Introducing the book, the proposer said that he had picked it up at an airport, attracted by the reviews. What he had found particularly interesting was the depiction of the state of mind of the protagonist, exploring a hypo-manic state – reckless with money and disorganised – that he had observed in the course of his work. “Hunger” was written in 1890, and was Hamsun’s first published work. It was described as being semi-autobiographical. It had been filmed twice. Hamsun went on to write many more books.
Hamsun was born in 1859 and had been brought up in rural poverty in Norway. He had had little in the way of formal education, training as a rope maker. He had succeeded in working his passage to America, where he had among others met – remarkably – Mark Twain. His first marriage had lasted 8 years, but his second had lasted for the rest of his life. He won the Nobel Prize for literature in 1920.
Unfortunately he was most remembered in Norway for his political allegiances, supporting Nazism, being a close friend of Quisling, and going so far as to give his Nobel Prize medal to Goebbels. He had been put on trial after the war for treason, and had been lucky to escape the death sentence on the basis that he was suffering from insanity. He had died in 1952, aged 92.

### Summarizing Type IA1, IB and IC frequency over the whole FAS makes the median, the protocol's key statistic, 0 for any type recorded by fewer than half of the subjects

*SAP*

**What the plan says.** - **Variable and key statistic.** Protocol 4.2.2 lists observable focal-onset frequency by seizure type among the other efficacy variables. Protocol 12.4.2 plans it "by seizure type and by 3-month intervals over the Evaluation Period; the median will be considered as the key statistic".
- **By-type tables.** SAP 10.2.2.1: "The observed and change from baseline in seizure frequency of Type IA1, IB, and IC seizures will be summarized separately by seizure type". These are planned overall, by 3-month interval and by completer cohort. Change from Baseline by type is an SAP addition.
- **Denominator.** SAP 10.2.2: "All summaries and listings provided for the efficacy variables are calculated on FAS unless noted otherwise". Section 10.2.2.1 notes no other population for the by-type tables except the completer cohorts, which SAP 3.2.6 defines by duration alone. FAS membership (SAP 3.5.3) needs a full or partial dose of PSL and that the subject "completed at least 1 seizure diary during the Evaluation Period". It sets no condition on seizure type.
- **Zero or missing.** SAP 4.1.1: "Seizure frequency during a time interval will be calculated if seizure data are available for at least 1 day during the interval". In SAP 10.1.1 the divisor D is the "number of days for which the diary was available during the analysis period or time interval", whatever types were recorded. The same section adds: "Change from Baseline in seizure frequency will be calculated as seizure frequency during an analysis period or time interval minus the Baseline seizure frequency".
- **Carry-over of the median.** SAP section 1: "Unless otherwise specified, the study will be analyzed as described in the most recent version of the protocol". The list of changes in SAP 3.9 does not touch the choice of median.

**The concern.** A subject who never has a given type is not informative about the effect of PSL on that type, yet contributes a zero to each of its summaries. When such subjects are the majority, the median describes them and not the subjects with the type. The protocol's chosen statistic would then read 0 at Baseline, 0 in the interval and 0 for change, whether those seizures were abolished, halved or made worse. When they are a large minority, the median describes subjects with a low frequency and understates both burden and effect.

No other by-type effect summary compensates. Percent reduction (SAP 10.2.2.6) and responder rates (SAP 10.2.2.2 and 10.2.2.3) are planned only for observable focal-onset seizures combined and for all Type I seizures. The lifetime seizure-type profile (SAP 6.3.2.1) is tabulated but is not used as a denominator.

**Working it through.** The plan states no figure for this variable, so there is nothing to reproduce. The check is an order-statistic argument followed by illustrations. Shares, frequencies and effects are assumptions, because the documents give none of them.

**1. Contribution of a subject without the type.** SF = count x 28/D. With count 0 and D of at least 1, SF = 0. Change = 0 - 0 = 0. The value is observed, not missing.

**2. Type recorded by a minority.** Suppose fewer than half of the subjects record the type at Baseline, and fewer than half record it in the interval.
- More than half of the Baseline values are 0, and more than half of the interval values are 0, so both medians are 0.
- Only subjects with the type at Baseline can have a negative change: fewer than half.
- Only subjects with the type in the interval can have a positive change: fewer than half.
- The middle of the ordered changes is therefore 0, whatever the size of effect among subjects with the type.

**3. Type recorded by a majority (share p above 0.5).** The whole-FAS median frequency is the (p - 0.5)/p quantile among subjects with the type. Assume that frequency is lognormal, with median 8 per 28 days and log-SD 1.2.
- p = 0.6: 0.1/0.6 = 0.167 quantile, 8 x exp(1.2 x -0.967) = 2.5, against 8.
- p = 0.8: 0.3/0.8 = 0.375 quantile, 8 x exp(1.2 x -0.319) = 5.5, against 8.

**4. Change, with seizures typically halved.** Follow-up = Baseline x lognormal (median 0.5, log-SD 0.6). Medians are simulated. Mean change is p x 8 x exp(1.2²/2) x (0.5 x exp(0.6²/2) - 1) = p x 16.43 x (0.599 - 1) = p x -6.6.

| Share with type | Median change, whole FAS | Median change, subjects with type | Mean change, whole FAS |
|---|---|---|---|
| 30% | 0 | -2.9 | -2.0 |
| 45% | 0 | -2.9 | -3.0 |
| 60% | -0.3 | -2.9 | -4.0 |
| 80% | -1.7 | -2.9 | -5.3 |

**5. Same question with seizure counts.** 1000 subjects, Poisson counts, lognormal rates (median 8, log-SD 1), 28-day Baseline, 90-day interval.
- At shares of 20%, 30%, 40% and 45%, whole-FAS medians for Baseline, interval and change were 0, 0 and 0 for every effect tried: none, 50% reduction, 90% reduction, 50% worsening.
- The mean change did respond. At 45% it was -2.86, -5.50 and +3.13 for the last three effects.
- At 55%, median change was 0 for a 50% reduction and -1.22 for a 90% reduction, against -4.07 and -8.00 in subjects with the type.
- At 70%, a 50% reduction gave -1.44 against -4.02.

There was general agreement that the book was about a state of mind – a psychological study. It was not clear whether the protagonist’s state of mind was caused by hunger, or whether his state of mind had led him to sink into the poverty which had produced the hunger – different members of the group took different views. (There was no sympathy for the view expressed in Paul Auster’s introduction to the new translation that some new thought about the nature of art and the artist is being proposed, “first of all an art that is indistinguishable from the life of the artist who makes it … an art that is the direct expression of the effort to express itself .. .an art of hunger: an art of need, of necessity, of desire … ”. In fact there was no sympathy at all for Mr Auster, whose bombastic introduction was roundly condemned).
Some had found it an engaging and enjoyable read. The translator’s style certainly flowed easily (although his 30 page annex on his virtue compared to his predecessor translators was heavier going). However, others had found the book repetitive, and had been sneaking glances at the last page to see how much further there was to go.